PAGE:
Avoiding Citizenship and National Origin Discrimination—The Tricky Analysis Surrounding What Employers May Request from Foreign National Candidates During the Pre-employment Process

By Andrew M. Wilson

June 28, 2021 | Articles
It may be hard to imagine, but prior to 1986 it was not illegal for an employer to hire an undocumented worker.  All of that changed with the enactment of the Immigration Reform and Control Act of 1986 (IRCA).  In addition to requiring employers to verify the work eligibility for all employees, IRCA's antidiscrimination provisions prohibit an employer from discriminating in hiring or firing on the basis of an individual's citizenship status or national origin. 

The pre-employment process is wide open with traps for an employer to inadvertently run afoul of antidiscrimination provisions under IRCA.   One issue that is particularly tricky, and perhaps not given enough attention, is what an employer is and is not allowed to request from a foreign national candidate seeking employment.  On one hand, it is impossible to properly assess eligibility for applicable nonimmigrant work authorization options without knowing the individual’s complete immigration history.  On the other hand, an employer needs to be mindful of not stumbling into a citizenship status or national origin discrimination claim.  How does an employer properly walk this fine line?

I. Antidiscrimination Provisions

We must first understand the antidiscrimination provisions under IRCA.  Section 274B(a)(1) of the Immigration and Nationality Act (“INA”) reads that it is an unfair immigration-related employment practice for an employer to discriminate against any individual with respect to hiring, recruiting, or discharging the individual because of his/her citizenship status or national origin.  Citizenship status includes an individual’s immigration status.  

However, the INA’s antidiscrimination provisions for citizenship discrimination only apply to protected individuals under the law, which includes (1) U.S. citizens and nationals; (2) lawful permanent residents (green card); (3) refugees; and (4) asylees.  These citizenship discrimination provisions therefore do not apply to foreign nationals in nonimmigrant status.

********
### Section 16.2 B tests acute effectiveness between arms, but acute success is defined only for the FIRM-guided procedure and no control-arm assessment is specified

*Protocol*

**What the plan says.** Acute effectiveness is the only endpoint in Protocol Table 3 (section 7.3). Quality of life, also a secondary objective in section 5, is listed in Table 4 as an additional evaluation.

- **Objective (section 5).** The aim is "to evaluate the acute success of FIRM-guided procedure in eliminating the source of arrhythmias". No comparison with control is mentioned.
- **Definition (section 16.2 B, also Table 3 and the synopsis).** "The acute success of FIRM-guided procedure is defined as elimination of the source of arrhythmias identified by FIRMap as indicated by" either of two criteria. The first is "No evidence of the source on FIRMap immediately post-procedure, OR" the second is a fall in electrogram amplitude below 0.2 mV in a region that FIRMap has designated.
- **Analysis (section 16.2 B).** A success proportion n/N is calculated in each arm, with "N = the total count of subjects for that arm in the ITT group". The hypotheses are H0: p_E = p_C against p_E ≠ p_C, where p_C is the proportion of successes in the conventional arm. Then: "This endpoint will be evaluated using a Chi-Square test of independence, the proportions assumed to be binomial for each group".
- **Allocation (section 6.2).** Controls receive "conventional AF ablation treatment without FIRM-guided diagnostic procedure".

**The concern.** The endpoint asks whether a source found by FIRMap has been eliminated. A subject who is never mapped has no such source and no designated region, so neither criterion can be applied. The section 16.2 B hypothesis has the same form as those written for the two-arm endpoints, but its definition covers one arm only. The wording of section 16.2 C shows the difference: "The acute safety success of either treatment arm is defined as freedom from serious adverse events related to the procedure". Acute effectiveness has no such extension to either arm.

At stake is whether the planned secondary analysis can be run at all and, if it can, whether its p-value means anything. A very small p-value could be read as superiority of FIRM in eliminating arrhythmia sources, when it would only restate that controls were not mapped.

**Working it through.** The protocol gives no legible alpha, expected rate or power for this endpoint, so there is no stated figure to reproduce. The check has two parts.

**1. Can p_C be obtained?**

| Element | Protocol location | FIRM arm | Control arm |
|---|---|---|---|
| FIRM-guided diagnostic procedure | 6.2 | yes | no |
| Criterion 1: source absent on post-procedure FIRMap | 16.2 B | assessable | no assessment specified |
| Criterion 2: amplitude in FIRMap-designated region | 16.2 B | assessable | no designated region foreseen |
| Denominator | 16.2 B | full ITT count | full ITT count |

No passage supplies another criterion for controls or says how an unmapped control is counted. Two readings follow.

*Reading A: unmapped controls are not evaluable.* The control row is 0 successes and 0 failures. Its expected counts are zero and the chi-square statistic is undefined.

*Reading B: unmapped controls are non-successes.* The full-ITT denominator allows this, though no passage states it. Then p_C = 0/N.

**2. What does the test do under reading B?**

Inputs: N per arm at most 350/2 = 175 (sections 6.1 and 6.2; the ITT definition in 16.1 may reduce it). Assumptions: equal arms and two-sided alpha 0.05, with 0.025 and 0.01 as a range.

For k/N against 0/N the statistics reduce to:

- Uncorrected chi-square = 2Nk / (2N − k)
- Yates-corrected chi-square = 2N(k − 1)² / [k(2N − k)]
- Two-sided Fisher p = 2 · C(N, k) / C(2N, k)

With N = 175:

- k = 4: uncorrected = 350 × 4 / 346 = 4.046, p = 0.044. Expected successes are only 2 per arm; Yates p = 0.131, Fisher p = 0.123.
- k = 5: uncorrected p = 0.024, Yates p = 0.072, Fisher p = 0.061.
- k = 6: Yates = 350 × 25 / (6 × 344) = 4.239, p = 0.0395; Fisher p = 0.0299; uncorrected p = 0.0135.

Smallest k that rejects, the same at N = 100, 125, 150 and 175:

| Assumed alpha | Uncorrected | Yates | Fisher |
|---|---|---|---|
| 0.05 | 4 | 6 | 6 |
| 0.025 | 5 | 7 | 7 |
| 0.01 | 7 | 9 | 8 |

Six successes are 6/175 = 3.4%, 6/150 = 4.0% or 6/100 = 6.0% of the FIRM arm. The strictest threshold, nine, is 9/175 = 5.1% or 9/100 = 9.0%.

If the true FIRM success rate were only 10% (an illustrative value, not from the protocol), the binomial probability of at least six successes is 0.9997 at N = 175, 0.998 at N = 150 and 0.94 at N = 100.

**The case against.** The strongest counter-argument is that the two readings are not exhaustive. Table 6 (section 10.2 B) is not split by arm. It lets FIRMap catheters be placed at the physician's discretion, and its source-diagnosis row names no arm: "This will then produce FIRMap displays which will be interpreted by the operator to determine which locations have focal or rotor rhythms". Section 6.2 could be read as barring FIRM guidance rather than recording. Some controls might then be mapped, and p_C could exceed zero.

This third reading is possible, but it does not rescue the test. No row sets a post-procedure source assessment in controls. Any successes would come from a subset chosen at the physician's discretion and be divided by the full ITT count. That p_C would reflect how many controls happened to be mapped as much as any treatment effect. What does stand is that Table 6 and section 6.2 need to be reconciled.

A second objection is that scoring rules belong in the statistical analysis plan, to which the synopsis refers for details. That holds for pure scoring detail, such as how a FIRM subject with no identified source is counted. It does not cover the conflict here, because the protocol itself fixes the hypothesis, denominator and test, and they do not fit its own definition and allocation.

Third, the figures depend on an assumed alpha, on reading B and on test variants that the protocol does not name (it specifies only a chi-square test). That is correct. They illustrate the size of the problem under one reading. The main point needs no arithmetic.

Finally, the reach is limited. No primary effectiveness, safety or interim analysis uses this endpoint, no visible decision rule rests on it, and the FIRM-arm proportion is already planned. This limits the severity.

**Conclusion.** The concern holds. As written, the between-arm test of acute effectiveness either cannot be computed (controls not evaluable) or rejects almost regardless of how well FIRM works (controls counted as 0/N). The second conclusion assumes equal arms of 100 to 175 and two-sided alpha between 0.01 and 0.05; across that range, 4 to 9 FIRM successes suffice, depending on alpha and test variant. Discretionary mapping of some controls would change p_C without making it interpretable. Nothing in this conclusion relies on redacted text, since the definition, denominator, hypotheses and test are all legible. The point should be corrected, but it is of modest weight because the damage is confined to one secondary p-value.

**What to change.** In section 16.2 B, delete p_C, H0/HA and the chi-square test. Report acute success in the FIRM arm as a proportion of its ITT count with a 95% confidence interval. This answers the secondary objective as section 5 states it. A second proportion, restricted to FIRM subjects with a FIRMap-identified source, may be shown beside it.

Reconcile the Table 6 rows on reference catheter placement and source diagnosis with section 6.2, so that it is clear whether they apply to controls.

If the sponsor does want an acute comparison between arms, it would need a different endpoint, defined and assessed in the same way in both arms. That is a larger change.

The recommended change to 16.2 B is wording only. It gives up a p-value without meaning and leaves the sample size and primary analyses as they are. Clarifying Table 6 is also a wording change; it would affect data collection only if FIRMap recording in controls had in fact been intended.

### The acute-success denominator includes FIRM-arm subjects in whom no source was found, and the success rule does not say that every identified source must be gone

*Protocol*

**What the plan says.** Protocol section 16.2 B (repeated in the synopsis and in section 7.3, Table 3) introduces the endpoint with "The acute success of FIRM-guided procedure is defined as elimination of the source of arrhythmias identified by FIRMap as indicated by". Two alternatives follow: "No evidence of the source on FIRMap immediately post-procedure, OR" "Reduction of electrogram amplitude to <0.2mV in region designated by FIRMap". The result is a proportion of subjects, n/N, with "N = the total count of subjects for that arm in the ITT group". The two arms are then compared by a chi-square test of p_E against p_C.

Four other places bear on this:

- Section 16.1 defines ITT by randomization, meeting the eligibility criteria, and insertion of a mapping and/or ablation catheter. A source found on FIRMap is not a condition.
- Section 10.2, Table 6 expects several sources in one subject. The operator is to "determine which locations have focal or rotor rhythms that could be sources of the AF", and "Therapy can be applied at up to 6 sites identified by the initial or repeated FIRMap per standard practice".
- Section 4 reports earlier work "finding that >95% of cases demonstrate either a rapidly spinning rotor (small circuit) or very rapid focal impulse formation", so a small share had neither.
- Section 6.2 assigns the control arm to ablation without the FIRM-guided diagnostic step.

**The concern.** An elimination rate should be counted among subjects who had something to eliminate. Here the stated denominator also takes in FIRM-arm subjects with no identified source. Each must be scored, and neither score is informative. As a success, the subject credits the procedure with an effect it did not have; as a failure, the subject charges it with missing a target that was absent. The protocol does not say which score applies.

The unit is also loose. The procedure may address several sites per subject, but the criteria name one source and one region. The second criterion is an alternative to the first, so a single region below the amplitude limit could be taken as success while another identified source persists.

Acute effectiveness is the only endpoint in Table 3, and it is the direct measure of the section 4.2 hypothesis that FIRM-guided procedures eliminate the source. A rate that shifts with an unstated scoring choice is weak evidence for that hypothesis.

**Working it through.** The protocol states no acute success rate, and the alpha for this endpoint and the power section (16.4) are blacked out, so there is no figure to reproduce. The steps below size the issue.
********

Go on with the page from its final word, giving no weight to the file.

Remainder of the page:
While nonimmigrants are not a protected class of individuals for citizenship discrimination, employers still need to be mindful that nonimmigrants could claim national origin discrimination if they believe the decision not to hire them was based on country of origin, accent or appearance.  National origin discrimination applies to treating individuals differently because of place of birth, country of origin, ancestry, native language, accent or because they look “foreign.”  

II. How Should Employers Juggle These Considerations?

An employer is not required to hire a foreign national who requires sponsorship for non-immigrant work authorization.  But how does an employer inquire about work authorization status without worrying about engaging in citizenship or national origin discrimination? 

Thankfully, the Office of Special Counsel for Immigration-Related Unfair Employment Practices (OSC) provides some cover and helpful guidance on what initial inquiries are allowed.  OSC confirms that employers may ask these three questions during the pre-employment process:

  1. Do you now, or will you in the future, require sponsorship (e.g., H-1B visa status, etc.) to work legally for THE COMPANY in the United States?  
  2.   If you will require sponsorship, do you currently hold Optional Practical Training (OPT)?
  3.  If you currently hold OPT, are you eligible for a 24-month extension of your OPT, based upon a degree from a qualifying U.S. institution in Science, Technology, Engineering, or Mathematics (STEM), as defined by Immigration & Customs Enforcement? 

It is important to note that these three questions are an all or nothing proposition.  If you ask one, you need to ask all three.

The responses to these three questions may elucidate information that the individual is a foreign national who will require sponsorship.  In fact, in many cases, even without these three questions, a foreign national candidate will be very up front with their immigration status and volunteer information about their sponsorship needs.  An employer’s next consideration is how to proceed with this knowledge.  Is it safe to request documentation regarding their immigration history or should that be deferred until after the offer of employment has been officially accepted?